Dascha And Selenis Are Trading In Their Brown Jumpsuits To Play Puerto Rican Vecinas And It’s Not For The Small Screen

Dascha Polanco and Selenis Leyva play jail mates on “Orange is the New Black”, but from January 11th to February 12th, they will be playing neighbors as part of the Atlantic Theater’s off-Broadway world premiere of “Tell Hector I Miss Him”, a play by Paola Lázaro.

The play is described like this:

You’re in Puerto Rico. Old San Juan. You’re a tourist, you walk down the stairs of this beautiful old fort built by the Spaniards. When you reach the bottom, you realize you’re in a hole. Welcome to the basement that lies under the tourism and behind the fort walls. You spend some days there, you don’t want to leave. Oh no, you’re addicted. “Tell Hector I Miss Him” unmasks a community built on the law of respect that keeps getting washed away but refuses to drown.

Aaah, Puerto Rico. ?

Polanco was cast as the character Malena and Leyva was cast as her neighbor, Samira. These lovely ladies are part of the 12-person cast that rounds out the show.

It’s all going down in New York City with previews starting on January 11th and opening night set for January 23rd.

Find out more about Tell Hector I Miss Him here.

Click the share button below to get the word out so that more plays written by and starring Latinos get produced.

Notice any corrections needed? Please email us at

With Broadway Plays Like ‘Mean Girls’ And ‘Frozen’ Doing Little To Represent People Of Color ‘Miss You Like Hell’ Is Vital


With Broadway Plays Like ‘Mean Girls’ And ‘Frozen’ Doing Little To Represent People Of Color ‘Miss You Like Hell’ Is Vital

It doesn’t take a theater geek to know that if Latino representation on screen is bad, on the theatrical stage it doesn’t get much better. Of course, there’s no doubting the impact Latino creators like Lin-Manuela Miranda and Quiara Alegría Hudes have had on New York’s Broadway and other theatrical stages, particularly in recent years. Together both producers created the Tony-winning musical “In The Heights,” and separately Miranda created the much beloved “Hamilton.” Both works granted Latinos and other people of color immense opportunities beneath the stage lights. Still, this year, the newest and biggest shows of the theatrical season (“Mean Girls,” “SpongeBob SquarePants” and “Frozen” among them) are noticeably very white, not just in their casting but in storylines and themes as well.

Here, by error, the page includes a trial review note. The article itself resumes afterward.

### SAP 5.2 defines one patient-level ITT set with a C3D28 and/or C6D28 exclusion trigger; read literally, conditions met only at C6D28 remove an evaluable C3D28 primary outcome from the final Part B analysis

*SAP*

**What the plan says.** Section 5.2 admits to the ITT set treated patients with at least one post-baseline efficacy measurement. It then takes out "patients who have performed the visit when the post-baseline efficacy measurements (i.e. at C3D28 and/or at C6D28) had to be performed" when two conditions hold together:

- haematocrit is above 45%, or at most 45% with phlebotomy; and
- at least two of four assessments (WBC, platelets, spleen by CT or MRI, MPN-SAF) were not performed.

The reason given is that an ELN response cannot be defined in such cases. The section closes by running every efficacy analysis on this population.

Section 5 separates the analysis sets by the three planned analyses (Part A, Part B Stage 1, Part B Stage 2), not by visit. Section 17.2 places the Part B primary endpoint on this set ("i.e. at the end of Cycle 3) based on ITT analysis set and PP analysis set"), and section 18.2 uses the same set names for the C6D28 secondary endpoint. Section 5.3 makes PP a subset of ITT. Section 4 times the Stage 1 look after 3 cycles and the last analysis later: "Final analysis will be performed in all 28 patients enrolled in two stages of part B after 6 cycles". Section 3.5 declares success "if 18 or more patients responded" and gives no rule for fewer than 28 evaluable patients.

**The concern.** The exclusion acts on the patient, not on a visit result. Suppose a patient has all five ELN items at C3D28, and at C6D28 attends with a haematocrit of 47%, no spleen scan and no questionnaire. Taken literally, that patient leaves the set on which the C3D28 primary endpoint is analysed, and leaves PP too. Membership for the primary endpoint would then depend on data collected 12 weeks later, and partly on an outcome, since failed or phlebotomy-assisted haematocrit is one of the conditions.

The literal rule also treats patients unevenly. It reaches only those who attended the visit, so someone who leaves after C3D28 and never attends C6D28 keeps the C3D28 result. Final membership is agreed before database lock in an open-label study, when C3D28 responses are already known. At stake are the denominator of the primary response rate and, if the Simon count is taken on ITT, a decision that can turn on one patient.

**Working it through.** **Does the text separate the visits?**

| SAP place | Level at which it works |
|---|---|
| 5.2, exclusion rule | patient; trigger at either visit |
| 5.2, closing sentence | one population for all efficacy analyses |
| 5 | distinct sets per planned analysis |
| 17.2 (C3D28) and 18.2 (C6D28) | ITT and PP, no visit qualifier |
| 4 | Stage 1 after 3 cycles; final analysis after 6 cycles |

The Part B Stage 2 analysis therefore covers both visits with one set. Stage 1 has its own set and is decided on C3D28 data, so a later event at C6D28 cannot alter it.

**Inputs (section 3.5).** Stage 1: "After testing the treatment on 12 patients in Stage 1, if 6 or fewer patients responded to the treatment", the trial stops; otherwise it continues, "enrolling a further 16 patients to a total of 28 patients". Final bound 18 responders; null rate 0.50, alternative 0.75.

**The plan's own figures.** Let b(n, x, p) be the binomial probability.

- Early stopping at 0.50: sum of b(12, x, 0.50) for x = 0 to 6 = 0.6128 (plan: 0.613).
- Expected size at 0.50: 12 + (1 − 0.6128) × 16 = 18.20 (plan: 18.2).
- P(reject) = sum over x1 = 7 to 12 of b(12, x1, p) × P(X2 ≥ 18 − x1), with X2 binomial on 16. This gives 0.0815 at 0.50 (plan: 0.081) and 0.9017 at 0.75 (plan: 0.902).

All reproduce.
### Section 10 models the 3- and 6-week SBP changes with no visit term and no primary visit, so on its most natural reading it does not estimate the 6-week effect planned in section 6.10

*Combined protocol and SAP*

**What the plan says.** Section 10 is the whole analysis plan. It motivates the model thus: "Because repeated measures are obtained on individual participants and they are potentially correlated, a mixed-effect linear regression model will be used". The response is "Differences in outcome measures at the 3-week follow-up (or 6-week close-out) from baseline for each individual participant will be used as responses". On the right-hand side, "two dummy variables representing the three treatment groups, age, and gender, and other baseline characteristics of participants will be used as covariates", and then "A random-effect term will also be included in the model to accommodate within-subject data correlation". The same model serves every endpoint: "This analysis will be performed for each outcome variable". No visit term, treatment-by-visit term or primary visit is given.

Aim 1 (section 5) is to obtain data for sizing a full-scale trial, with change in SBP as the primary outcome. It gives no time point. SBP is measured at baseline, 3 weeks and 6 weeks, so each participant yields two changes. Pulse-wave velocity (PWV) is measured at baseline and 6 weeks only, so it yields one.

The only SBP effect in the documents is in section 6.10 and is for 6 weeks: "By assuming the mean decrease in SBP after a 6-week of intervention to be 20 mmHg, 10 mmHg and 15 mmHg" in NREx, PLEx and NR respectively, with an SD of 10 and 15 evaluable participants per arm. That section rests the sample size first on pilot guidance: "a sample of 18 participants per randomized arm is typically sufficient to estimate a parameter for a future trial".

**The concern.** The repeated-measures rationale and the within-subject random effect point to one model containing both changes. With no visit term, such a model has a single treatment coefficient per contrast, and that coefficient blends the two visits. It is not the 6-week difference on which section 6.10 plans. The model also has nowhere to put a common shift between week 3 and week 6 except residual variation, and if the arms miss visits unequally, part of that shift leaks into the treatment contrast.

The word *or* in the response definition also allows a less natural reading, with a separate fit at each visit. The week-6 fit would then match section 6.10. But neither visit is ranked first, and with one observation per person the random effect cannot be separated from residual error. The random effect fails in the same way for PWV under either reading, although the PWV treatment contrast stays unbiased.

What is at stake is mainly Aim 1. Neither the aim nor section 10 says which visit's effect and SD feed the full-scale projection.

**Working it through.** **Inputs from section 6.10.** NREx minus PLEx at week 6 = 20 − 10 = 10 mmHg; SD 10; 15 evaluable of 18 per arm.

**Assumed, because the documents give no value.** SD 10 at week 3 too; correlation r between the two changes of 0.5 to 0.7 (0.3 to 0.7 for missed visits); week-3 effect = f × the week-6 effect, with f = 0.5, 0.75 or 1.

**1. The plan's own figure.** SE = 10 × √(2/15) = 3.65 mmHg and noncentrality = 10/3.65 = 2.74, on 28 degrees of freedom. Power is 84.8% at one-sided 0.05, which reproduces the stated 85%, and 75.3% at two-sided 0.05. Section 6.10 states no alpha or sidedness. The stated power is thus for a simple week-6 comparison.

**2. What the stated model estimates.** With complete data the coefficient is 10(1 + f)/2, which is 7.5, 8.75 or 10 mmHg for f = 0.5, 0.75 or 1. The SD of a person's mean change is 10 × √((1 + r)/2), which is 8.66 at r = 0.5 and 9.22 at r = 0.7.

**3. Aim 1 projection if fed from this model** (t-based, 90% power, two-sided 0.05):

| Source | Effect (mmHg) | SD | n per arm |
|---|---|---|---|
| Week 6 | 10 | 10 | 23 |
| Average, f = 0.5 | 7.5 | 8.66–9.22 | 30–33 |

Fortunately, a play by Alegría is giving audiences an opportunity to see a raw Latina story right on stage.

‘Miss You Like Hell’ is the off-Broadway Latina-centric musical the theatrical world can’t stop singing about.

Long before DREAMers and chants to “build a wall” became part of the country’s daily political discussions, Hudes, the daughter of a Puerto Rican mother, was just coming off the success of her 2008 musical “In The Heights.” Building on her momentum, she completed the book for “Miss You Like Hell’ in 2012 and ultimately saw its premiere four years later at the La Jolla Playhouse in San Diego.

This spring, the production has kicked off once again and stars Broadway veteran Daphne Rubin-Vega and Gizel Jiménez and it’s hitting the stage with topics and matters that are even more relevant in today’s political climate. Both Rubin Vega and Jiménez play a mother and daughter pair. Rubin-Vega is Beatriz a mother who left her 16-year-old half-Latina daughter Olivia (Jiménez) four years ago and arrives on her doorstep to invite her on a weeklong road trip. Unbeknownst to Olivia, her mother has motives that stretch beyond their mother/daughter cross-country journey: Beatriz, an undocumented immigrant from Mexico, needs her daughter to testify at her immigration hearing in order to keep herself from being deported.

The New York Times said in a review of the play that “it offers two seriously rich roles for women.”

The play’s themes intimately touch on the DREAMer and undocumented immigrant experience.

While various parts of the undocumented immigrant’s story are explored, reviews around the play have largely touched on scenarios documented immigrants and U.S. citizen easily shrugged off as minor incidents. From minor traffic infractions to anxiety Latina youth “Miss You Like Hell” dives into these looming fears head first.

Read: 7 Afro-Latina Writers Whose Books You Should Be Reading

Recommend this story by clicking the share button below! 

Notice any corrections needed? Please email us at

Leave a Reply

Your email address will not be published. Required fields are marked *